May 29, 2009
Volcanic Eruption In China May Have Caused Mass Extinction
According to a new study, volcanic eruptions in what is now present-day China may have been the cause of mass extinction 260 million years ago.
The Guadalupian Mass Extinction, which devastated marine life around the world, was preceded by eruptions in the Emeishan province of Southwest China, said Paul Wignall, paleontologist from the University of Leeds.
According to the report, which appears in Friday's edition of the journal Science, the eruption in China unleashed nearly a half million cubic kilometers of lava.
Wignall and his team of researchers were able to pinpoint the exact timing of the eruption thanks to a layer of fossilized rock which showed mass extinction of different marine life.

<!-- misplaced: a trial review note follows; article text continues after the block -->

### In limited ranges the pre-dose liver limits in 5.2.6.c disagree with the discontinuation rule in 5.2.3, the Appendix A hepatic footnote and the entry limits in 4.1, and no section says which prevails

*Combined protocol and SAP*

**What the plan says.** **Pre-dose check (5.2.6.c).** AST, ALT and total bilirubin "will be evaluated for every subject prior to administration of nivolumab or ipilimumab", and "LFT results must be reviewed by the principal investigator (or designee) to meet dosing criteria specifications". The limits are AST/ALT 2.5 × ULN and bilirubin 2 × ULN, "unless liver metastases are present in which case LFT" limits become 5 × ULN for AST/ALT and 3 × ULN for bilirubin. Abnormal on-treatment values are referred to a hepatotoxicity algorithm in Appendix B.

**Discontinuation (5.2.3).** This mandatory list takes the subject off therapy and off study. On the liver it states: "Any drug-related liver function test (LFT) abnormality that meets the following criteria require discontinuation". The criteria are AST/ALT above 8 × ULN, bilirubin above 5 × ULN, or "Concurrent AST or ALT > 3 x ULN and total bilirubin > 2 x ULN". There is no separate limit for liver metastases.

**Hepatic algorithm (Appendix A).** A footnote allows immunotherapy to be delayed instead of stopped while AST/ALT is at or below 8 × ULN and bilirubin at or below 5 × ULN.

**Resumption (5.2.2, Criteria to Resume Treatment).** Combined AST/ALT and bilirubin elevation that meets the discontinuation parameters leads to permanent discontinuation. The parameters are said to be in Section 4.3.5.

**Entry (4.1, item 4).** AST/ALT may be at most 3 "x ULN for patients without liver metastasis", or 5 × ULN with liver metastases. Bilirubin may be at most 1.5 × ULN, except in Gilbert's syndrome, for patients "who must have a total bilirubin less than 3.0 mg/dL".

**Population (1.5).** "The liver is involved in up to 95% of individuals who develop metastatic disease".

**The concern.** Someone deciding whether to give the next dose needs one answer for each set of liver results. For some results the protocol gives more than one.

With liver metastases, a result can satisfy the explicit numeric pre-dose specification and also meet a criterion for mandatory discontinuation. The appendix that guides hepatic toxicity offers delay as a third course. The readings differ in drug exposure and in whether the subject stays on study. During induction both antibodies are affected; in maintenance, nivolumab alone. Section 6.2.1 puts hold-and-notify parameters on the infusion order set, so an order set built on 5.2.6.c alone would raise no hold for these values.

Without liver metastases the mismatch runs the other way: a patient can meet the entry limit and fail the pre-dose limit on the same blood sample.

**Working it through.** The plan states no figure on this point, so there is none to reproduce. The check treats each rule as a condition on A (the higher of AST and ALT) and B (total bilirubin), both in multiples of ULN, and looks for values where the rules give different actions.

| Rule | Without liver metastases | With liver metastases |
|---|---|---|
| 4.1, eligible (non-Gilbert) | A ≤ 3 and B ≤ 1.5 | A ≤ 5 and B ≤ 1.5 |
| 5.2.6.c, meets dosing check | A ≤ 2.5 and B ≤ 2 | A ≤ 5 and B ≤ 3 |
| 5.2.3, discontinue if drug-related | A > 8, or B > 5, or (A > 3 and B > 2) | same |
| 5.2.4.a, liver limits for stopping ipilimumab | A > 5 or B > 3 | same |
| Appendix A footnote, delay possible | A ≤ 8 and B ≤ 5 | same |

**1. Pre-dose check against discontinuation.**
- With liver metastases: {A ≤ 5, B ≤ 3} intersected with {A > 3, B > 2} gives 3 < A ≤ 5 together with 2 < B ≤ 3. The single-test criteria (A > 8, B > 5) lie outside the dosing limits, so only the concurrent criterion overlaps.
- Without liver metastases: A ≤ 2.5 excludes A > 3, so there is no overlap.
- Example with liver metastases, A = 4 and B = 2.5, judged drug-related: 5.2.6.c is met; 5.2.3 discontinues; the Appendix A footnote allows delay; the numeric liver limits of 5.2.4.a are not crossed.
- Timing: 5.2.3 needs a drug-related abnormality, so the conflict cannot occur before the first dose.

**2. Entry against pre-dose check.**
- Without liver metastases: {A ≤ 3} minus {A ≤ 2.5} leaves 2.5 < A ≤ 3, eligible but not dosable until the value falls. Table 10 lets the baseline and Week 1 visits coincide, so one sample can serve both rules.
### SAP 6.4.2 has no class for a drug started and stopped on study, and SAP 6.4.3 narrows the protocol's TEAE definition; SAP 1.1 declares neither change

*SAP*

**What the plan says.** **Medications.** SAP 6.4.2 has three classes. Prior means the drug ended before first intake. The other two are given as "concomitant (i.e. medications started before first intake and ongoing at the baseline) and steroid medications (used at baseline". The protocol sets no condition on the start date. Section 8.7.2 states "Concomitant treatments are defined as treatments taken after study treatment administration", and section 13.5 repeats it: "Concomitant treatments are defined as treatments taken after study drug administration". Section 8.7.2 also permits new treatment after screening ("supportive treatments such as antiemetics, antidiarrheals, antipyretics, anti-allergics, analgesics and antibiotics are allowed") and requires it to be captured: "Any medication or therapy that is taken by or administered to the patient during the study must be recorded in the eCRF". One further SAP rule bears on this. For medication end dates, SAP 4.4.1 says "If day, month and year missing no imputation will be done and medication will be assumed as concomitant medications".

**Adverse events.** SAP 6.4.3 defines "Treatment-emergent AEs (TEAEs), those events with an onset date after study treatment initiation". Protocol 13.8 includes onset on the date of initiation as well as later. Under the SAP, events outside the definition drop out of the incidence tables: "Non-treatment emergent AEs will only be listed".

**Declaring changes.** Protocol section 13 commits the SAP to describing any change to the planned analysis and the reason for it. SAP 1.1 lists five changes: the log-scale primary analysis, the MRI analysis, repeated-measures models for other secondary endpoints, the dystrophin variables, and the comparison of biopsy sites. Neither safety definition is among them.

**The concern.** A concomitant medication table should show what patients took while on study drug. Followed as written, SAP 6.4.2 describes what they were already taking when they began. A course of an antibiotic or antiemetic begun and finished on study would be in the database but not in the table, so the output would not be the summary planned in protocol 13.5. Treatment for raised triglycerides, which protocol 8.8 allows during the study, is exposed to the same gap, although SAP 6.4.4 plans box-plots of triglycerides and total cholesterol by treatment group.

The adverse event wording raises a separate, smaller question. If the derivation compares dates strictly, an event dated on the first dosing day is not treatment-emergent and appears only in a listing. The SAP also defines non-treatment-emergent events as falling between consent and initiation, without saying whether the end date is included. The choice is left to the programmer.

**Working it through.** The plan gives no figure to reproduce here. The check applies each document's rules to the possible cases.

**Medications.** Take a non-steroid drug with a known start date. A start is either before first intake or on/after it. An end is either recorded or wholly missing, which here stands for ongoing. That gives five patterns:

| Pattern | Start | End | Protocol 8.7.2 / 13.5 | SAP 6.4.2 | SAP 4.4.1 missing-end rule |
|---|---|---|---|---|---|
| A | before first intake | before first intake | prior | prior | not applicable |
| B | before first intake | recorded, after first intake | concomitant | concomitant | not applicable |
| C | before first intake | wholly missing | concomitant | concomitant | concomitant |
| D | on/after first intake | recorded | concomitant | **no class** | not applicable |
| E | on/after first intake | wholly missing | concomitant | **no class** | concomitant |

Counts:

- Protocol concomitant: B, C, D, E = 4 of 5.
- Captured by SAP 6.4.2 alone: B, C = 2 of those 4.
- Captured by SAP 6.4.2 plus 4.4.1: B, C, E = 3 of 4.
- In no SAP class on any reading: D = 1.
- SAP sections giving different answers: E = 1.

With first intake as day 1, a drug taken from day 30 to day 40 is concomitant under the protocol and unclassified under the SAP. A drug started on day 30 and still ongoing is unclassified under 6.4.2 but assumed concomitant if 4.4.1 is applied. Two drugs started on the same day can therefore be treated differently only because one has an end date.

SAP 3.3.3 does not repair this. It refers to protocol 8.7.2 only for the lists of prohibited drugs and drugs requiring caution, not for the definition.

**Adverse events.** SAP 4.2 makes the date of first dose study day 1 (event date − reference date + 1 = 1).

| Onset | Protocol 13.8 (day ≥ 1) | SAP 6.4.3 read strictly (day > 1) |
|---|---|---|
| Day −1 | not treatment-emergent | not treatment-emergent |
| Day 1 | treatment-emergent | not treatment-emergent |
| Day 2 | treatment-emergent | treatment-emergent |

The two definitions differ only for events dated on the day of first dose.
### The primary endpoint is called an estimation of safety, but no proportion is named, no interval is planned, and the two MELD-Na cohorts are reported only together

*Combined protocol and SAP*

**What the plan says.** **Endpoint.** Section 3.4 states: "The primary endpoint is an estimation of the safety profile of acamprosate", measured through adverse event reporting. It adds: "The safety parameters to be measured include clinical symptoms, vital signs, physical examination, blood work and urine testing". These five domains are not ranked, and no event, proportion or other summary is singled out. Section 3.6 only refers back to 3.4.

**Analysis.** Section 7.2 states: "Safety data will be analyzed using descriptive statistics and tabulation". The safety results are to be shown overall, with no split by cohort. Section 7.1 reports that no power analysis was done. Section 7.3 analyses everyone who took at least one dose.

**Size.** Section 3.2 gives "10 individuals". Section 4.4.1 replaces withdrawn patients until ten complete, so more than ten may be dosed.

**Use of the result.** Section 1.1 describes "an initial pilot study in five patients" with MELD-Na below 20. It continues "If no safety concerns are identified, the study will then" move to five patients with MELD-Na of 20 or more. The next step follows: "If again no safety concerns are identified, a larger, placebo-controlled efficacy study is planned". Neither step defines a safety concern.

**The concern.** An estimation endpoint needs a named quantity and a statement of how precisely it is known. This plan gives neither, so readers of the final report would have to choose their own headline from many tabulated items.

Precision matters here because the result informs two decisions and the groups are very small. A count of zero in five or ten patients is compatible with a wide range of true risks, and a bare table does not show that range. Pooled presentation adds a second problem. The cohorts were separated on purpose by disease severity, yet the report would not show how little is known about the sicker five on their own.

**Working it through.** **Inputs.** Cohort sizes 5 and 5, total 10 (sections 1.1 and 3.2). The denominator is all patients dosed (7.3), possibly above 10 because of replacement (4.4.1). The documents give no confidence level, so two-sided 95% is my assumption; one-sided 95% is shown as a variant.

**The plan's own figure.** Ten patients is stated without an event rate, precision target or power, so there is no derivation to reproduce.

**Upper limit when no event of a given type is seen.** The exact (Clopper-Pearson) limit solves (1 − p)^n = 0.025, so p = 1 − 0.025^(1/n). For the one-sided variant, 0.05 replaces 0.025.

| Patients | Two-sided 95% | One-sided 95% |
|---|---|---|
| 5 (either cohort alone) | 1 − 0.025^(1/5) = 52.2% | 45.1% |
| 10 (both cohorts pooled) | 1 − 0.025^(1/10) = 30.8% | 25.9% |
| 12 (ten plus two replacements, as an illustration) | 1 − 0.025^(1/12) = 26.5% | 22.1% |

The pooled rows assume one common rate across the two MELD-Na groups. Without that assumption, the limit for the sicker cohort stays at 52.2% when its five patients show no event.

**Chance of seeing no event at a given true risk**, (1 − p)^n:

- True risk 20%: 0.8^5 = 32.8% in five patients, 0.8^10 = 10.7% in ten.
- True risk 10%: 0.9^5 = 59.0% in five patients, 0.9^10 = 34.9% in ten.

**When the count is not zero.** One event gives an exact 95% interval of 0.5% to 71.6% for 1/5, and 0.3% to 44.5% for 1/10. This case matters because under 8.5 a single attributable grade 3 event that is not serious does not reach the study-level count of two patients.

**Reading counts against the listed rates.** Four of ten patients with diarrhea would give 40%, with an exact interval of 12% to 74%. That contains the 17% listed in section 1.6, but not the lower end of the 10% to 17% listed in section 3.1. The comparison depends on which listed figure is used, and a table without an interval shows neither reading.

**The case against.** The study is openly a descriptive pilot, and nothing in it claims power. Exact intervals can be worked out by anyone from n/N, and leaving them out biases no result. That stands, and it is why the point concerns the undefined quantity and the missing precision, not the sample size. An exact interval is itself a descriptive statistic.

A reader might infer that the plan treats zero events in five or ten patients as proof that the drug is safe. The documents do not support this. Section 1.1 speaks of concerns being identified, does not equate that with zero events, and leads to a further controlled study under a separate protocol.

"The abrupt extinction of marine life we can clearly see in the fossil record firmly links giant volcanic eruptions with global environmental catastrophe," said Wignall, lead author of the study.
The eruption also spit huge quantities of sulphur dioxide into the stratosphere as flowing lava collided with the shallow sea water.
The collision could have created a massive cloud formation around the world, producing acid rain and cooling the earth.
"When fast flowing, low viscosity magma meets shallow sea it's like throwing water into a chip pan "“ there's spectacular explosion producing gigantic clouds of steam," said Wignall.
The researchers do not have cause-and-effect proof that the explosion caused a global mass extinction, but they believe their study "provides evidence for a potential link between mass extinction and the eruption."
On the Net: